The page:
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Village instead of creating an Intentional Community  RSS feed

 
Lee Du
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The idea of moving to a village or town and building community with the existing residents as way of experiencing community instead of trying to co-found an intentional community is starting to appeal to me a whole lot. I may have began to question this very briefly on my own before reading about it elsewhere, but I have to give credit where it is due. John Michael Greer mentioned this as an alternative to trying to start communities from the ground up in his book The Long Descent. He brought up the issue of ic's being costly and having a high failure rate (or of non-completion).

He went on to recommend looking for a town that had a good water source and that thought should be given to transport routes. He mentioned joining fraternal orders to build community and potential safety nets. Also, in relation to this, someone on permies recently mentioned infiltrating local Grange chapters.

I've gone back and forth on my options. I've often feared having trouble building relationships with village locals because most of them appear to be mainstream cable TV watching people that want to keep driving to big box stores forever. It also seems that someone with a spiritual belief that is common in the village would have a much easier time making connections.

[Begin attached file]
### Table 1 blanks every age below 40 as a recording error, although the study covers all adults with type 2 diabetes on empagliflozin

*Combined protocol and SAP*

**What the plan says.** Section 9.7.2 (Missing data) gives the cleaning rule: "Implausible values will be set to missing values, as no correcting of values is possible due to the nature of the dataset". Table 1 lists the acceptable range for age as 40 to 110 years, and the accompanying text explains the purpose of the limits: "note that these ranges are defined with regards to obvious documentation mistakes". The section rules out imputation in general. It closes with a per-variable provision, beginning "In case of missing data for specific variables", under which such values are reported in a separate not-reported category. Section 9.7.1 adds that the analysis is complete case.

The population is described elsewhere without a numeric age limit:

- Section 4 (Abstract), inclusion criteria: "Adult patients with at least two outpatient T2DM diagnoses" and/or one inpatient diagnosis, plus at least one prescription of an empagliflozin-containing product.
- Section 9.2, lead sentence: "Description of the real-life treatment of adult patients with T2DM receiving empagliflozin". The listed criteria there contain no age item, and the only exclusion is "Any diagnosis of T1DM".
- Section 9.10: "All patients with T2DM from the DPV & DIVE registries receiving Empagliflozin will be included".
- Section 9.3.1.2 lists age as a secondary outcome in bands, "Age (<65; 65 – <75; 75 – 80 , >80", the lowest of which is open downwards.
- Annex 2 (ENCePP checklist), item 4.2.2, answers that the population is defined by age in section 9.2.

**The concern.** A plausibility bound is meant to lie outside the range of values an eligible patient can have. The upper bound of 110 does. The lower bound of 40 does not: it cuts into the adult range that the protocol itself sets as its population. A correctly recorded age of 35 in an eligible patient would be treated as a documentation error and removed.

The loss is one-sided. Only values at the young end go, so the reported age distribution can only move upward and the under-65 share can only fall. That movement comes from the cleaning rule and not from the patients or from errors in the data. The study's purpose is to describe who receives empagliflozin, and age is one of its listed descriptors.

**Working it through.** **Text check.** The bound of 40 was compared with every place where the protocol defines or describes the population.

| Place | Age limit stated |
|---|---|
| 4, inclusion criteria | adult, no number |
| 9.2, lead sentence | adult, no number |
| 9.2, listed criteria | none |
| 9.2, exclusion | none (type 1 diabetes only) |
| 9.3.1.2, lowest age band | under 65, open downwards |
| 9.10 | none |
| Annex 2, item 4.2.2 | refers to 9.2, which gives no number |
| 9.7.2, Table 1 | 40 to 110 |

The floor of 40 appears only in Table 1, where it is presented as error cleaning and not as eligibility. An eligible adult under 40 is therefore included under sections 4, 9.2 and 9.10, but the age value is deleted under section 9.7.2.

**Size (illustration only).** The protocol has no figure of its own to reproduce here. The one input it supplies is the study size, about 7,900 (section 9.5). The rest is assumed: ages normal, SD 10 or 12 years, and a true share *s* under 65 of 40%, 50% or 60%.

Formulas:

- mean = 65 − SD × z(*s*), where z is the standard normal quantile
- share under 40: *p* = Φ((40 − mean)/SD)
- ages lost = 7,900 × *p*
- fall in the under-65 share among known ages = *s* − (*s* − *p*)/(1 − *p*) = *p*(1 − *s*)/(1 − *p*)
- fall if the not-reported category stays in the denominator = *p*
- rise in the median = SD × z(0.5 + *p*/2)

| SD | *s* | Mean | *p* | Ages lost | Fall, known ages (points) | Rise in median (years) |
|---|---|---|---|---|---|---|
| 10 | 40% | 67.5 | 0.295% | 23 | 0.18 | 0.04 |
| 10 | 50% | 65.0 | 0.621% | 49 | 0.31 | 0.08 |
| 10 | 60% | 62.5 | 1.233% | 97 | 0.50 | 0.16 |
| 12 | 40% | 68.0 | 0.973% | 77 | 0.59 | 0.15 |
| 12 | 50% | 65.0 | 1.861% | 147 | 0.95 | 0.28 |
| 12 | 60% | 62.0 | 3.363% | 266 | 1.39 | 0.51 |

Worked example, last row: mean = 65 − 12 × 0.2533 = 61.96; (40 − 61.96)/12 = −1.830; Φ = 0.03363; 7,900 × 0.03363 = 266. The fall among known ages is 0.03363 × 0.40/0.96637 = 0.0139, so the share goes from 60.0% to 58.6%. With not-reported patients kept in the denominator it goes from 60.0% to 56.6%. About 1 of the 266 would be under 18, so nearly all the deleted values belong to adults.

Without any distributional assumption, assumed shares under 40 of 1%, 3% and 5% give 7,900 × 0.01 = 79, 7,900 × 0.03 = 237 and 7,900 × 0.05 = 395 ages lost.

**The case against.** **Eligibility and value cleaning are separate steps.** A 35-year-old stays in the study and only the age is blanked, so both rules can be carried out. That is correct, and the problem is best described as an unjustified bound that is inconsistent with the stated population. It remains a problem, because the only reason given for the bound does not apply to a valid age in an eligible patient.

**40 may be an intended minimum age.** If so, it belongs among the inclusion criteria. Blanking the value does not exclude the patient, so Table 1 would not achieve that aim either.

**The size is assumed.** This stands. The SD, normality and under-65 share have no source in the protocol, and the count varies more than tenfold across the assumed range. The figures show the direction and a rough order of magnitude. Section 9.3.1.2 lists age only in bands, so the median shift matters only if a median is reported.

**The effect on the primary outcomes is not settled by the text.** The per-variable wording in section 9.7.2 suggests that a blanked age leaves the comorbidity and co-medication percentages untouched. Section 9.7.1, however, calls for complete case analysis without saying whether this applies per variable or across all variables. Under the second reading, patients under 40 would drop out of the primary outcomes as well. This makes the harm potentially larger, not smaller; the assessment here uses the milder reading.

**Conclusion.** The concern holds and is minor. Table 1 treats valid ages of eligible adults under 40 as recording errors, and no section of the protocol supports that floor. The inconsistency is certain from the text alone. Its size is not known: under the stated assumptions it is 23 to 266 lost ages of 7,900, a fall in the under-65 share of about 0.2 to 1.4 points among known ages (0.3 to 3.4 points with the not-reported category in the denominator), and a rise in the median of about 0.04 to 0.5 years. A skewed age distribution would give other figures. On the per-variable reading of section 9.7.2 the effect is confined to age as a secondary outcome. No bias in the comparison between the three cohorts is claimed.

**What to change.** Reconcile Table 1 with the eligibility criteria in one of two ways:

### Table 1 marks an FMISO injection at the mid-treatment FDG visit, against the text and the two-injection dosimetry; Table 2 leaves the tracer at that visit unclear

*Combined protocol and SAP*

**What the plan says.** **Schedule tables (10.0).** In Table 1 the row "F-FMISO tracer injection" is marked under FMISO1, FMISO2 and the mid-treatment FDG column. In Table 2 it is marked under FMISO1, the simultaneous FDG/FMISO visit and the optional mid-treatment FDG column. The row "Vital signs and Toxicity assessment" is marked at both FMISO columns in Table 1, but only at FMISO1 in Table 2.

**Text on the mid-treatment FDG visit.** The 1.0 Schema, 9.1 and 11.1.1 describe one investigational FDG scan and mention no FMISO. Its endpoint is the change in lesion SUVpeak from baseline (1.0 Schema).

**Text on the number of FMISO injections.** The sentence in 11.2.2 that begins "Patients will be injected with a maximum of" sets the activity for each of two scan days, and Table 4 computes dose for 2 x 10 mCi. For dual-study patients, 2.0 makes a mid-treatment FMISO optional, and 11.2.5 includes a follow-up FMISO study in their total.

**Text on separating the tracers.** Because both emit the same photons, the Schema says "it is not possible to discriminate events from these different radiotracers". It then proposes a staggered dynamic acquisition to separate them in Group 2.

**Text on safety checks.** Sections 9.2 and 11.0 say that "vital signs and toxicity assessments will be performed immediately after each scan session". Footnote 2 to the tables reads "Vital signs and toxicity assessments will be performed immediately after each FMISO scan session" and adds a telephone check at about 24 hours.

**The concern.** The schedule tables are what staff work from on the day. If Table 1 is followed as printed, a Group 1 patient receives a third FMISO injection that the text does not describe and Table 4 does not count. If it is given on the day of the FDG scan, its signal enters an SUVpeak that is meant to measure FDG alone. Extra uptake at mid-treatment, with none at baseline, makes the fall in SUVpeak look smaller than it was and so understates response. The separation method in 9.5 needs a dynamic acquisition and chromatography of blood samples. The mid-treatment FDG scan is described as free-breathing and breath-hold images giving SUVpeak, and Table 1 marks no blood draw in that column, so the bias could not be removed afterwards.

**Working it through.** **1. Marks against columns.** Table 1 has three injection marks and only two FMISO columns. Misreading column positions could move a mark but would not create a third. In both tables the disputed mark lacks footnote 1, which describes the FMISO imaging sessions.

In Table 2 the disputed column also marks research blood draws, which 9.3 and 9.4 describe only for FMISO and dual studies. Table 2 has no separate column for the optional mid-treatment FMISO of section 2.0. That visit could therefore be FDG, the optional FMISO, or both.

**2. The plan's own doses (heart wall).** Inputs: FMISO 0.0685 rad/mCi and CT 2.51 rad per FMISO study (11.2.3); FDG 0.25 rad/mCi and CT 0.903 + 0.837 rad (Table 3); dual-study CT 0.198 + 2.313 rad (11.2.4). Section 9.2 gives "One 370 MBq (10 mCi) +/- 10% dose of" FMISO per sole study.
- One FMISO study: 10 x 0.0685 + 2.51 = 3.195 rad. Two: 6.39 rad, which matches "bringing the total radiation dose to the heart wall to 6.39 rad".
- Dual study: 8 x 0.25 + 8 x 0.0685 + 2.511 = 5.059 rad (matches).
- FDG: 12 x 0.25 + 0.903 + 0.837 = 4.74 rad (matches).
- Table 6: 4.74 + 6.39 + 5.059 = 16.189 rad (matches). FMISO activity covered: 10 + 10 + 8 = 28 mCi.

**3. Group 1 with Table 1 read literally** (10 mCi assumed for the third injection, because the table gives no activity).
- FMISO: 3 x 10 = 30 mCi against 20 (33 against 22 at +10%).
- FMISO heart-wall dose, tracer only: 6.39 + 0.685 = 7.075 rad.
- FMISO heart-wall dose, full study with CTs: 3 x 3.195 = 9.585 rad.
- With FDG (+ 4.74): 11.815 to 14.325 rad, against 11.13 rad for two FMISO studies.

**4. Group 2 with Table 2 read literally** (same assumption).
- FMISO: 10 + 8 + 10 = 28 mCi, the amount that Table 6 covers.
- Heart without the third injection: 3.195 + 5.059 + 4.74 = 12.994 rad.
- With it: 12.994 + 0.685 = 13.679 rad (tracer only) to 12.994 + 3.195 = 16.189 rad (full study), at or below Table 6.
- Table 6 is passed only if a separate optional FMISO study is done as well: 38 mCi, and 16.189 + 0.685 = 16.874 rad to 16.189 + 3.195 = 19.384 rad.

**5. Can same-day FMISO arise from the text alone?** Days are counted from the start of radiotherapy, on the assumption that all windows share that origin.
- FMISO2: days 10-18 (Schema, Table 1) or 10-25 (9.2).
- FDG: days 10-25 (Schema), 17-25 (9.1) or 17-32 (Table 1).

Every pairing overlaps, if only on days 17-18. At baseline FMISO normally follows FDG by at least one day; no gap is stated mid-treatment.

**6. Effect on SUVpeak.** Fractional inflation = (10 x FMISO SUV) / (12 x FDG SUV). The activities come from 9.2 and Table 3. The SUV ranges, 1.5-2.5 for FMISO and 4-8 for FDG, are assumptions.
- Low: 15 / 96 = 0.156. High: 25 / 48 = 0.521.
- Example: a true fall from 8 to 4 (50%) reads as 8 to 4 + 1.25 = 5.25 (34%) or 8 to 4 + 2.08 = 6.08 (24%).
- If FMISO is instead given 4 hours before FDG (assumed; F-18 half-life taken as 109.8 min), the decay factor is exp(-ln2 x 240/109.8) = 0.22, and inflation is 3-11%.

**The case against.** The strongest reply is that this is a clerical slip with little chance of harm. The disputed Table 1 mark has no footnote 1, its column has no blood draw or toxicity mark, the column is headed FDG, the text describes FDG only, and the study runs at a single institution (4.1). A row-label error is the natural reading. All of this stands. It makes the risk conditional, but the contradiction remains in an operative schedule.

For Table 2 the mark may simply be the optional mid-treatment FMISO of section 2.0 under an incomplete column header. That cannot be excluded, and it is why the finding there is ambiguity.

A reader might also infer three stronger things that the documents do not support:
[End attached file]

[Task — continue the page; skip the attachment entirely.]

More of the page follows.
Still, I think there are many ways to meet people and cooperate in the community that already exists, and even enrich it a bit.

Now, I will still cheer on anyone making a good go at setting up an ic, and if I move to a village I will invite some homesteaders out to buy property in my neighborhood. It's an approach to "community" that I think is worth considering.

What do you think about this strategy as an alternative to building an intentional community?

 
Chadwick Holmes
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Location: Volant, PA
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It has been my experience that most people out in the standard population just don't care about a neighbor, if one were homeless they would walk right past without a care.

The love and care just have not been there in the many places I have lived, but you might find a sweet spot too.....if you do tell us where!!
 
Miles Flansburg
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Location: Zones 2-4 Wyoming and 4-5 Colorado
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Howdy Lee, sort of along the lines of my Free State thread .

http://www.permies.com/t/20307/intentional-community/Free-Permaculture-State

Only at a smaller scale. I think it would be great!
 
Tyler Ludens
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I live on a road where most neighbors know each other and we often share food, tools, vehicles, etc. So these sorts of places are out there. I don't know how you set about finding one, we were just lucky.

 
Lee Du
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Thanks for the replies. I haven't found a sweet village. I do realize many neighborhoods don't have social cohesion. I'm hoping that this could be slowly change.